On a slow Sunday night at Virginia’s La Table Provencale restaurant, sommelier Christian Borel unveils a prized bottle of Cuvée des Vignes d’Antan. In a hushed, conspiratorial tone, he calls it a “borderline mythical, quasi black-market wine.” It’s made from outlawed jacquez and herbemont grapes, he explains, and is produced by a coop of rebellious vignerons in the Ardéche region of southern France.
Filled with dark garnet-red liquid, the bottle is sealed with shrink wrap. Its label is stamped with vintage information and a line-drawing of a sultry wine goddess. All in all, it looks indistinguishable from something you’d buy at the supermarket.
“This cuvée hails from the tiny, remote village of Beaumont, where it’s been perfected by five generations of local winemakers,” whispers Borel. For the past 84 years, the French government and, most recently, the European Union, has sought to eradicate Beaumont’s grapevines due to their American “blood.” Although the vines are French-American hybrids, they are more than 140 years old. Beaumont’s Association Mémoire de la Vigne makes just 7,000 bottles a year.
Swirled in a glass, the wine offers a floral, fruity aroma of blackberries and what Borel describes as “hues of violet and peony.” Letting it breathe, hints of “vanilla, mild spice, and licorice” emerge. A sip brings thick, pleasantly rounded flavors “backed by firm structure, a finish of supple, smoothed-out tannins …” and a taste that is uncannily “like its bouquet.”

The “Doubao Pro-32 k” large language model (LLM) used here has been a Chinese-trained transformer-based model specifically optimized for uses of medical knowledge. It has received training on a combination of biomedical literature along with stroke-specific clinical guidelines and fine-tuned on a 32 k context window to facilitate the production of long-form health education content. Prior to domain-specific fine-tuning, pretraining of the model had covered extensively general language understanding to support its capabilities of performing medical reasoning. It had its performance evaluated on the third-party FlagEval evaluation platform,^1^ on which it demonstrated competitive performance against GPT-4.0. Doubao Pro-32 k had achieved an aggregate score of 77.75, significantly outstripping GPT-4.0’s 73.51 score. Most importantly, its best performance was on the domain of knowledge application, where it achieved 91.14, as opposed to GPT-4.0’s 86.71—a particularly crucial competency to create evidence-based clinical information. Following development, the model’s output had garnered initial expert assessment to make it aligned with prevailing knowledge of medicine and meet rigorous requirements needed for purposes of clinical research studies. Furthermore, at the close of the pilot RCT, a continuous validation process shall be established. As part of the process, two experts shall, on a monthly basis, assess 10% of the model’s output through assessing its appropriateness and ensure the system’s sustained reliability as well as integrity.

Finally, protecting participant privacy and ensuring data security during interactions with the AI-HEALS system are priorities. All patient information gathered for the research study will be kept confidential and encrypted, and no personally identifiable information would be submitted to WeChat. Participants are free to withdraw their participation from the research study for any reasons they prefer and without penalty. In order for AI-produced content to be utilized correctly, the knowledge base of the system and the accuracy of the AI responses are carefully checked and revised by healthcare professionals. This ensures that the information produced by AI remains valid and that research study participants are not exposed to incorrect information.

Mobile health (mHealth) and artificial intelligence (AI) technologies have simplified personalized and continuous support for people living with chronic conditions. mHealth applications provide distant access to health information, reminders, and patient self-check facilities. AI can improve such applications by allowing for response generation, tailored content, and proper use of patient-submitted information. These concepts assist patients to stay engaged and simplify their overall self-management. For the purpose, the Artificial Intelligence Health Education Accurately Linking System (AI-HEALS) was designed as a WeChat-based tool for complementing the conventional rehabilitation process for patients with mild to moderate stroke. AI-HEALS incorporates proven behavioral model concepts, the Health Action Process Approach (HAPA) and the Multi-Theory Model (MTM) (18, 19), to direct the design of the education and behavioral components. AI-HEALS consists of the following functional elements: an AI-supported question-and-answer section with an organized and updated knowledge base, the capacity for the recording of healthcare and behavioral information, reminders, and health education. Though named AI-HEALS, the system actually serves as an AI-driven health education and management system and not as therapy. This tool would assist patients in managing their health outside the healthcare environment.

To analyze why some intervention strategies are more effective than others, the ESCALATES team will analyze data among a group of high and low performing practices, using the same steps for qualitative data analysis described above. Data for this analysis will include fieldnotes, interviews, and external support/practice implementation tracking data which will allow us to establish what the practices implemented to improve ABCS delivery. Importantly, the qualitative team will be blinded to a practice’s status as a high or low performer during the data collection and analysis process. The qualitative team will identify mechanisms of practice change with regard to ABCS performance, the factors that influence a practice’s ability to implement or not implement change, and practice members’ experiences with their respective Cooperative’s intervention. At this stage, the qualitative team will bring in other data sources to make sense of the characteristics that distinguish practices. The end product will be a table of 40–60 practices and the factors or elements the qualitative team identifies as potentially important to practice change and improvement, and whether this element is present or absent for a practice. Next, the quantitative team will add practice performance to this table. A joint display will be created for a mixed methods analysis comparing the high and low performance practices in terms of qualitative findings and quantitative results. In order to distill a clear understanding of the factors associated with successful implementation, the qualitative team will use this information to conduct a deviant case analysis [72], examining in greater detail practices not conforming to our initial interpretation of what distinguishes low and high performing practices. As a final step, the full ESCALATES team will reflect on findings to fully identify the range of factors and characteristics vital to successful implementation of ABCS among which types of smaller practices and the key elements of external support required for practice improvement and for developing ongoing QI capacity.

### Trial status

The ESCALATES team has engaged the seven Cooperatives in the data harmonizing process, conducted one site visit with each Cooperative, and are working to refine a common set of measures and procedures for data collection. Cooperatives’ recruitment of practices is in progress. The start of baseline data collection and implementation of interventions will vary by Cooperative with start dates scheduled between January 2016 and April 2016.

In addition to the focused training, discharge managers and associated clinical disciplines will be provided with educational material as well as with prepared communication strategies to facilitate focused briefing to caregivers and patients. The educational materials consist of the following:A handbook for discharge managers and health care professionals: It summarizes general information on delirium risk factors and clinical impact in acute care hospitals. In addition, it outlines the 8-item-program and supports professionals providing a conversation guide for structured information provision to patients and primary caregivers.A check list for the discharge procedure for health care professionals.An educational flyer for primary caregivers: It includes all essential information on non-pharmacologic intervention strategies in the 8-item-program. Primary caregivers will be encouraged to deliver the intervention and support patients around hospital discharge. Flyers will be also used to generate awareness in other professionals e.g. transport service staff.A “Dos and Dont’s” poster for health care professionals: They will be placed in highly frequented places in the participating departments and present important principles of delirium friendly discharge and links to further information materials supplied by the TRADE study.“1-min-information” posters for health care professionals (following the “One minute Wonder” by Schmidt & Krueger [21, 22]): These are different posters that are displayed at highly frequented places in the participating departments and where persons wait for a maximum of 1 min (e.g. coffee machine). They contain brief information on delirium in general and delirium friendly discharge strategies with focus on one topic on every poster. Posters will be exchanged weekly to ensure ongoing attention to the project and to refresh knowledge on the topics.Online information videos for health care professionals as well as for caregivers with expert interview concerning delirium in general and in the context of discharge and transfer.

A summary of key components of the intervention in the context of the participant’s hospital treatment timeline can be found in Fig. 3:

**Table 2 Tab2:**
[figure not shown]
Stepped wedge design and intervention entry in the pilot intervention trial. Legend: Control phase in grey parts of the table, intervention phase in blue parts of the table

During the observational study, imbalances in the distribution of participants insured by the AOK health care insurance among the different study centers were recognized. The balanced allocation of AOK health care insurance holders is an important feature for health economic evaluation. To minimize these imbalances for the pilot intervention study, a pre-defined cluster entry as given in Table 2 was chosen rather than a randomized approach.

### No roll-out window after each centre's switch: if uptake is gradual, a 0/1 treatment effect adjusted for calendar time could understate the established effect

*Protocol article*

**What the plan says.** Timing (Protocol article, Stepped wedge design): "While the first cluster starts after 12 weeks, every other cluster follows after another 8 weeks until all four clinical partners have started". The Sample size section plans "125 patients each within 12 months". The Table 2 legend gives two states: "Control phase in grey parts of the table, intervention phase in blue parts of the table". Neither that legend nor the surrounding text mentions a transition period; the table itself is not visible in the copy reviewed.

In a word, it’s good.
“This wine should be celebrated as others are,” says Hervé Garnier, the 66-year-old Association Mémoire de la Vigne president and founder. Garnier loves Beaumont, which is situated in Cévennes National Park along France’s highest mountain range, and is home to groves of chestnut trees, wild boar, and high rocky cliffs. Its centuries-old stone buildings have terracotta roofs and rocky terraces, and are etched into the hillsides overlooking the Beaume River. Since its founding in the 11th century, sheepherders have practiced transhumance—moving herds to summer in alpine meadows—by way of traditional paths. They are some of the last in the world to do so.
“What wine do you think they carry when they go?” fumes Garnier. “For 150 years, the Cuvée des Vignes d’Antan is the taste of this land. And yet, a ridiculous archaic law tries to destroy it!”
Indeed. If it wasn’t for Garnier and a group of unruly older winemakers, Beaumont’s wine would be lost to history.
But how did vines with “American blood” come to thrive in one of the most rugged and remote regions in France? And why is their wine outlawed?
The vines’ presence and legal status is the legacy of American vines nearly destroying—and then saving—French wine. In the early 19th century, American grapevines were imported to Europe and displayed as curios and planted decoratively. Along with the vines, however, came a destructive North American aphid, Daktulosphaira vitifoliae, commonly known as grape phylloxera. The insects are nearly microscopic and feed on the tender young roots and leaves of grapevines. By causing deformities in the roots, the infestation renders plants vulnerable to fungal infections. While American varieties were resistant to the bugs, their European relatives were highly susceptible.